The main aim of laryngectomy surgery is to remove the cancer completely. You may have a partial laryngectomy or total laryngectomy.

What is a laryngectomy?

Surgery is one of the main treatments for laryngeal cancer. The main aim of laryngectomy surgery is to remove the cancer completely.

A partial laryngectomy is surgery to remove the part of the larynx affected by cancer. This operation is rare, as people are usually offered radiotherapy or chemoradiation instead.

Some people have an operation to remove the cancer by removing the whole larynx. This is called a total laryngectomy. Your doctors may offer this treatment if they think radiotherapy may not cure the cancer completely. You may also need some lymph nodes removed from your neck (see below).

Before a laryngectomy

Before you have the operation, your surgeon will explain what will happen before, during and after the surgery. You will have some tests to make sure you are well enough for the operation. These usually include:

You may have these done at a pre-assessment clinic before you go into hospital.

You have this operation under general anaesthetic.

Partial laryngectomy

Your surgeon makes a cut in your neck and removes the affected part of the larynx.

After a partial laryngectomy, you still have part of your larynx. This means you should be able to speak. But your voice is likely to be weak or hoarse.

Swallowing may also be affected. Your speech and language therapist (SLT) can give you more information about how to cope with this.

Temporary tracheostomy

Sometimes, surgery to the larynx causes temporary swelling around the throat. This can narrow your airway and make it difficult for you to breathe. If this happens, the surgeon makes a small opening into your windpipe for you to breathe through until the swelling goes down. This is called a tracheostomy or stoma.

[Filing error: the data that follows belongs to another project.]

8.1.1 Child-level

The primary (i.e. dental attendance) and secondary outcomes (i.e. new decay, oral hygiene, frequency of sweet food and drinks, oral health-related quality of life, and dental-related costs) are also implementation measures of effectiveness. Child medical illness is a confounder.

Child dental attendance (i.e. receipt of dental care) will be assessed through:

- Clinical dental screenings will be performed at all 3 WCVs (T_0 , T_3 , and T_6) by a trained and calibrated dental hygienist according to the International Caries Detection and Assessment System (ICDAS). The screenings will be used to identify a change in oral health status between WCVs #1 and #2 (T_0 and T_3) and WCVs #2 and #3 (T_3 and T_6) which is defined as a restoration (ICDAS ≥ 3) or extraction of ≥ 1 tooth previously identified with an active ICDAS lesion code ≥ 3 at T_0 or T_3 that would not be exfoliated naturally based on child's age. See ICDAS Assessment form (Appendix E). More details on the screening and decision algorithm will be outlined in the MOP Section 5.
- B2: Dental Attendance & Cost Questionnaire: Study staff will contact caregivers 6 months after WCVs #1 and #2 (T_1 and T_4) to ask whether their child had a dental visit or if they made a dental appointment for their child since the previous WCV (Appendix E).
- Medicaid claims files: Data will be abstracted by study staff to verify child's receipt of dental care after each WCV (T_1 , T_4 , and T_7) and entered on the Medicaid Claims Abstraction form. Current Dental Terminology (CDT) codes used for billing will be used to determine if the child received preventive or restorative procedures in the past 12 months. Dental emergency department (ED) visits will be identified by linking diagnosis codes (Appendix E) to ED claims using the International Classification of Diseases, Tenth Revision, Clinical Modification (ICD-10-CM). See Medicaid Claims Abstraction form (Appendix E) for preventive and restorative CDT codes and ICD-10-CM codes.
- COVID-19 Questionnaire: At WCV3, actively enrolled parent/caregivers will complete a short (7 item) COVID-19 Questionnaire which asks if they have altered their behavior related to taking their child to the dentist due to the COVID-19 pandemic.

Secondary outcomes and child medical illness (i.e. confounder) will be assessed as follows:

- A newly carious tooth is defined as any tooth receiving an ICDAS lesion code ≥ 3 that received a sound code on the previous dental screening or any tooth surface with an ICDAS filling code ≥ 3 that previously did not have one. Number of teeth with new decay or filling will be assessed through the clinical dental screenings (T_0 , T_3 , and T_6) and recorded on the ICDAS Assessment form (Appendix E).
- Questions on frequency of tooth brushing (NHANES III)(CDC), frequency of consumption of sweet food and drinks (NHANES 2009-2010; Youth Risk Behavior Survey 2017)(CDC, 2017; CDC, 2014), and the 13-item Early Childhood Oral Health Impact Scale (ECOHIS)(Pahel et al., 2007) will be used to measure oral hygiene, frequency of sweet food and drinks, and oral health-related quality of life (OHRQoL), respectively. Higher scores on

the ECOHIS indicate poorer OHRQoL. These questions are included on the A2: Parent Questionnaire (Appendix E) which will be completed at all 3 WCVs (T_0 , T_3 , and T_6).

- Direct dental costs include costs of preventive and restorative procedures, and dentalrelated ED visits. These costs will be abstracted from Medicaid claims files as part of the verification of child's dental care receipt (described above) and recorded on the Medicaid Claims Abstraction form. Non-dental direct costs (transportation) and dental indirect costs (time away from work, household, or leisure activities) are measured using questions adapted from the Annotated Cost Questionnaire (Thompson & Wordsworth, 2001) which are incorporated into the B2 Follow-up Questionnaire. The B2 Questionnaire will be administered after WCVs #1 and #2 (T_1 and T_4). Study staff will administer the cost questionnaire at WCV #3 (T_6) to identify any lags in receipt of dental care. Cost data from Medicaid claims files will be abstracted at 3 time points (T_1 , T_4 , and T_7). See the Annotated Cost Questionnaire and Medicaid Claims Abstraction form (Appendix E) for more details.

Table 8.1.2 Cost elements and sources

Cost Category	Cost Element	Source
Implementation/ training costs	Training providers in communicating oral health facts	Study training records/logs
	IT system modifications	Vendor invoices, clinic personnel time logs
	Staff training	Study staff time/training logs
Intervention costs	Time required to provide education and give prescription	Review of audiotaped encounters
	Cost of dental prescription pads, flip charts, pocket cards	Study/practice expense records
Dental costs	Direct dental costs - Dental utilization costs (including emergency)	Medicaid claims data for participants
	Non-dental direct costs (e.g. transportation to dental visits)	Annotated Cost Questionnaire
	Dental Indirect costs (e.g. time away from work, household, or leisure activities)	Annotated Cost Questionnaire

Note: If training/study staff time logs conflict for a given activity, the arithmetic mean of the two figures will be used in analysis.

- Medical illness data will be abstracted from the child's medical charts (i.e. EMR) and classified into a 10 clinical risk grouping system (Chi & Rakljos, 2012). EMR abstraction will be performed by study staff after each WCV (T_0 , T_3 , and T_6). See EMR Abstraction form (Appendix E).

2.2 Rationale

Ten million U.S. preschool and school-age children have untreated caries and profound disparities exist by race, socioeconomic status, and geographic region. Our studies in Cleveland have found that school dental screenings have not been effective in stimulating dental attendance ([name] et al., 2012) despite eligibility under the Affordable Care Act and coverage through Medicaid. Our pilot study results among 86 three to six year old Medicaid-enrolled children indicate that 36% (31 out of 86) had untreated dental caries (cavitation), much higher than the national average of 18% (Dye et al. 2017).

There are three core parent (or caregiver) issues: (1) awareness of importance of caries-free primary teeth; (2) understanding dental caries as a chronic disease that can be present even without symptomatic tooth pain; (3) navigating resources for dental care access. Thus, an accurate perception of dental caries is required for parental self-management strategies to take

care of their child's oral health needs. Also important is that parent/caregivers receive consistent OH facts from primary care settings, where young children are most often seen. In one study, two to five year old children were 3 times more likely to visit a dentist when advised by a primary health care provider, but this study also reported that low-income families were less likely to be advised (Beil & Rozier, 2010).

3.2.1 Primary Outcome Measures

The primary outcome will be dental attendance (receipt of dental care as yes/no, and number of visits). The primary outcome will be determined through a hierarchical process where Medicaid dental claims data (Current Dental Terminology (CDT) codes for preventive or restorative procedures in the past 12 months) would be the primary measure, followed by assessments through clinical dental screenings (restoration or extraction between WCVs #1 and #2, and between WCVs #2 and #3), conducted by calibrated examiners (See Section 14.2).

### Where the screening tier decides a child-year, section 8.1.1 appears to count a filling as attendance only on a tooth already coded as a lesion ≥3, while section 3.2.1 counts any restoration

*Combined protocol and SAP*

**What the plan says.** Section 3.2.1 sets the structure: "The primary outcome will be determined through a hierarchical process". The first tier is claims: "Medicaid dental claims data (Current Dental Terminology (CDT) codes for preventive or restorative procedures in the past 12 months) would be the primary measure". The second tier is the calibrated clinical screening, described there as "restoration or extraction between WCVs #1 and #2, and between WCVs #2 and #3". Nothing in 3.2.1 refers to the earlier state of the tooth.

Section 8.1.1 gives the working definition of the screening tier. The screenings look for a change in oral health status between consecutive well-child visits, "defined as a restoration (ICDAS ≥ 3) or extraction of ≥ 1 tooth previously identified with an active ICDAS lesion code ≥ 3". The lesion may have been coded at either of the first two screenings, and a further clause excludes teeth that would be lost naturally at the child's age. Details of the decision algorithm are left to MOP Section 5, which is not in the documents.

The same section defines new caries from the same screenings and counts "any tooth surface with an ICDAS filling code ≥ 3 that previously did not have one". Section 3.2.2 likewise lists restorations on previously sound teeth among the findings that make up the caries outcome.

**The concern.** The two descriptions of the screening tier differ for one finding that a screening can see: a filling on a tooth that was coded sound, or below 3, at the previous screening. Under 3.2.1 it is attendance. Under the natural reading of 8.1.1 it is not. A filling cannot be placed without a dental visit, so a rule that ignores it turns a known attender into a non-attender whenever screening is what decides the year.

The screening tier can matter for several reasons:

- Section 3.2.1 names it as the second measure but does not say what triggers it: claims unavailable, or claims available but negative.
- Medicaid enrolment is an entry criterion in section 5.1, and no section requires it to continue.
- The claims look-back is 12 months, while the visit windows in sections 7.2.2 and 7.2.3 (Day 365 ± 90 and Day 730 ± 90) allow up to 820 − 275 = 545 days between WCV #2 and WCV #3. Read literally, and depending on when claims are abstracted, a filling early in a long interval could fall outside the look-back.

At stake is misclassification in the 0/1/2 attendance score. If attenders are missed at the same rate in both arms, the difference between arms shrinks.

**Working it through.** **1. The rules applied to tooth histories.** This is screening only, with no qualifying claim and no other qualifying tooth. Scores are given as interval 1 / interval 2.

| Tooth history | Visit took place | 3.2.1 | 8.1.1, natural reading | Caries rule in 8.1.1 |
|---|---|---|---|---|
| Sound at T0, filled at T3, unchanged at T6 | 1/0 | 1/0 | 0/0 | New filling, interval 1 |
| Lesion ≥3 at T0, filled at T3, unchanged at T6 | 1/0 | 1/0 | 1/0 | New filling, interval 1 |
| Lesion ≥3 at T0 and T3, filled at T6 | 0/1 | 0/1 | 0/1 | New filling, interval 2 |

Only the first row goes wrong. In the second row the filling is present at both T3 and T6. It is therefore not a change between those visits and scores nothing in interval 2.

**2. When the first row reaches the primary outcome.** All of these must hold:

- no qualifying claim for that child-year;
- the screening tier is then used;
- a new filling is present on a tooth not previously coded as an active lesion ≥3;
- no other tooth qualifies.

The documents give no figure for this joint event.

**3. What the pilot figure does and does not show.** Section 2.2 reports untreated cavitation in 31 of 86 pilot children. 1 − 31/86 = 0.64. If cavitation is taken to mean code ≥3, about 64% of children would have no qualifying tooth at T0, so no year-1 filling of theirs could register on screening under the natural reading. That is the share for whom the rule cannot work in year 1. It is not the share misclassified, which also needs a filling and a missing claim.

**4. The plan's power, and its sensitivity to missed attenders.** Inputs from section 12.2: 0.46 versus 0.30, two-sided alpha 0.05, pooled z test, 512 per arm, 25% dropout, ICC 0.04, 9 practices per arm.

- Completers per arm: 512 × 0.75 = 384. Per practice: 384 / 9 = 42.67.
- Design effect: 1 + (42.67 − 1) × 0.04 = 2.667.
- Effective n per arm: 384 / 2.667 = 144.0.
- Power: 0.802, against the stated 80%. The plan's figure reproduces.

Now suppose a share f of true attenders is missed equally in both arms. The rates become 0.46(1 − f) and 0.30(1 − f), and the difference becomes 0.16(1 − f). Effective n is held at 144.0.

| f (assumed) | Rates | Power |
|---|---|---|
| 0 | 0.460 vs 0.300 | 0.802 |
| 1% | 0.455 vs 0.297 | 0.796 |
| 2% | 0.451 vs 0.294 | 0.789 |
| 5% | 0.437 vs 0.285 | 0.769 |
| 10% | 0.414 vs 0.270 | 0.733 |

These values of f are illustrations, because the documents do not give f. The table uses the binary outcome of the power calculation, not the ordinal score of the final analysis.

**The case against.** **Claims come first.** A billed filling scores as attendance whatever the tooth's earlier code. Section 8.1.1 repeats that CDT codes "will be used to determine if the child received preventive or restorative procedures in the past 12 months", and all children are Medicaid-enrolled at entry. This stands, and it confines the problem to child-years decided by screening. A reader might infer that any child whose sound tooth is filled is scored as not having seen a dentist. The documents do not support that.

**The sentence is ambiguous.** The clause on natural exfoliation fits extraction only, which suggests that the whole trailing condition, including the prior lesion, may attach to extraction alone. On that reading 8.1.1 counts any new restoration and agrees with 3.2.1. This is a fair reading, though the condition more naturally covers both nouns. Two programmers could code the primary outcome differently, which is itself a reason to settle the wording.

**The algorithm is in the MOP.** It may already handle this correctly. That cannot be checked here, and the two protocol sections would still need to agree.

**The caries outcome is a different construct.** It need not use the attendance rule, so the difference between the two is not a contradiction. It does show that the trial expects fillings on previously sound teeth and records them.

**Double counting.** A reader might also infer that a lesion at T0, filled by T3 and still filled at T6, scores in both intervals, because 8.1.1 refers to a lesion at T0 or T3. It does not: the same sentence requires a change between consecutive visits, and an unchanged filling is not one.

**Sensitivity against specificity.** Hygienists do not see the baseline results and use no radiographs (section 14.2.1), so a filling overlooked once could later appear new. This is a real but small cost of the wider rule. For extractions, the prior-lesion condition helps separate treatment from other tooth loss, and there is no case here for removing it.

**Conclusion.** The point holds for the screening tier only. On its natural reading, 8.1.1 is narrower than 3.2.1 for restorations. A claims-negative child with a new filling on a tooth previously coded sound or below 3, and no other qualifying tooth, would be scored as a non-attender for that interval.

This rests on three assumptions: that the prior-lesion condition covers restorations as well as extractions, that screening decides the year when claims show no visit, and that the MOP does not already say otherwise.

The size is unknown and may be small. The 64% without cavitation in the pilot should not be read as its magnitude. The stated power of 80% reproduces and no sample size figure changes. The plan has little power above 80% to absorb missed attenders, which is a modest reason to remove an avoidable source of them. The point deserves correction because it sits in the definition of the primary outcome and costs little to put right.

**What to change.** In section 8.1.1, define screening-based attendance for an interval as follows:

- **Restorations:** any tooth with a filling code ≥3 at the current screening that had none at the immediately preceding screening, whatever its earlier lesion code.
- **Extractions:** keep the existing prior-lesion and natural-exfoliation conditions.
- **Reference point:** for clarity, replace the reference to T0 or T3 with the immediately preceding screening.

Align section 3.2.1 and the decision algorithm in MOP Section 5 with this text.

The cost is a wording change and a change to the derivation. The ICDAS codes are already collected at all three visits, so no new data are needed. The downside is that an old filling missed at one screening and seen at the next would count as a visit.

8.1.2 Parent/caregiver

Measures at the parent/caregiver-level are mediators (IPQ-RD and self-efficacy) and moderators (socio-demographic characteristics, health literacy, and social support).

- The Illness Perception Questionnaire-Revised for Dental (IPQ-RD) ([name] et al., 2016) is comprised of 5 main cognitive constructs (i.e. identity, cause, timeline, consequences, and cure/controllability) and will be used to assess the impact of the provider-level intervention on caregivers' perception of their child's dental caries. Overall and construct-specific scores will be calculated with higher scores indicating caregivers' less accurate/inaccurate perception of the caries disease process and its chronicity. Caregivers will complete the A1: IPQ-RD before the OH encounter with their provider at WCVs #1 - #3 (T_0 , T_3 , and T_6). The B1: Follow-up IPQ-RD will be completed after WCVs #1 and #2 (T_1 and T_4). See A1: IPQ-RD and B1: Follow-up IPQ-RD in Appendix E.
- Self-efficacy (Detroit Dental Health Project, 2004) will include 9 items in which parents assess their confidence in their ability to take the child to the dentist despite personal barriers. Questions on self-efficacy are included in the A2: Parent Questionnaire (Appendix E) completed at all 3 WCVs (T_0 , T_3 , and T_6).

We have more information about having a temporary tracheostomy.

Total laryngectomy

The surgeon makes a cut in your neck and removes the whole larynx. This means there is no longer a connection between your mouth, nose and lungs. After the operation you will breathe and speak in a different way.

You breathe through a hole (opening) in your neck, called a stoma. You also no longer have vocal cords to produce a voice. But you can speak using a choice of different ways to communicate.

Laryngectomy stoma

A laryngectomy stoma is when the surgeon makes a permanent opening in the windpipe. It is in the lower part of your neck and you breathe through it.

The stoma stays open on its own. Some people may need a soft tube to help keep their stoma open for the first few days after surgery. Others may need the tube for longer.

Laryngectomy stoma

The thought of having a laryngectomy stoma can be frightening. But you will get lots of support and information from your healthcare team.

You have the stoma for the rest of your life and breathe through it from when you have your operation. Your surgeon, specialist nurse and speech and language therapist (SLT) will talk to you about this before your operation.

When you are well enough, your nurse will teach you how to clean and take care of the stoma.

You can continue to get support from your healthcare team for as long as you need it.

We have more information about living with a laryngectomy stoma.

Removing lymph nodes

During your operation, the surgeon may also remove some lymph nodes to check for cancer cells. Or they may need to remove affected lymph nodes. This is called a neck dissection. Your surgeon will talk to you about this before your operation.

The nodes that are removed are sent to a laboratory to be checked for cancer cells.

After the operation, your neck and shoulder may be stiff on the side where you had the surgery. A physiotherapist can show you exercises to help with this.

We have more information about what to expect after your operation.

Reconstruction

Sometimes, you may need surgery to reconstruct the area where you have had the operation.

The aim of reconstructive surgery is to make the area look and work as naturally as possible.

Your surgeon takes tissue from another part of the body and uses it to replace tissue taken from the neck.

They may take the tissue from areas such as the forearm, thigh or chest. This is known as a flap.

Reconstruction can help with your recovery from the operation. It can also help improve your speech and swallowing. Your surgeon will explain whether this is recommended for you.

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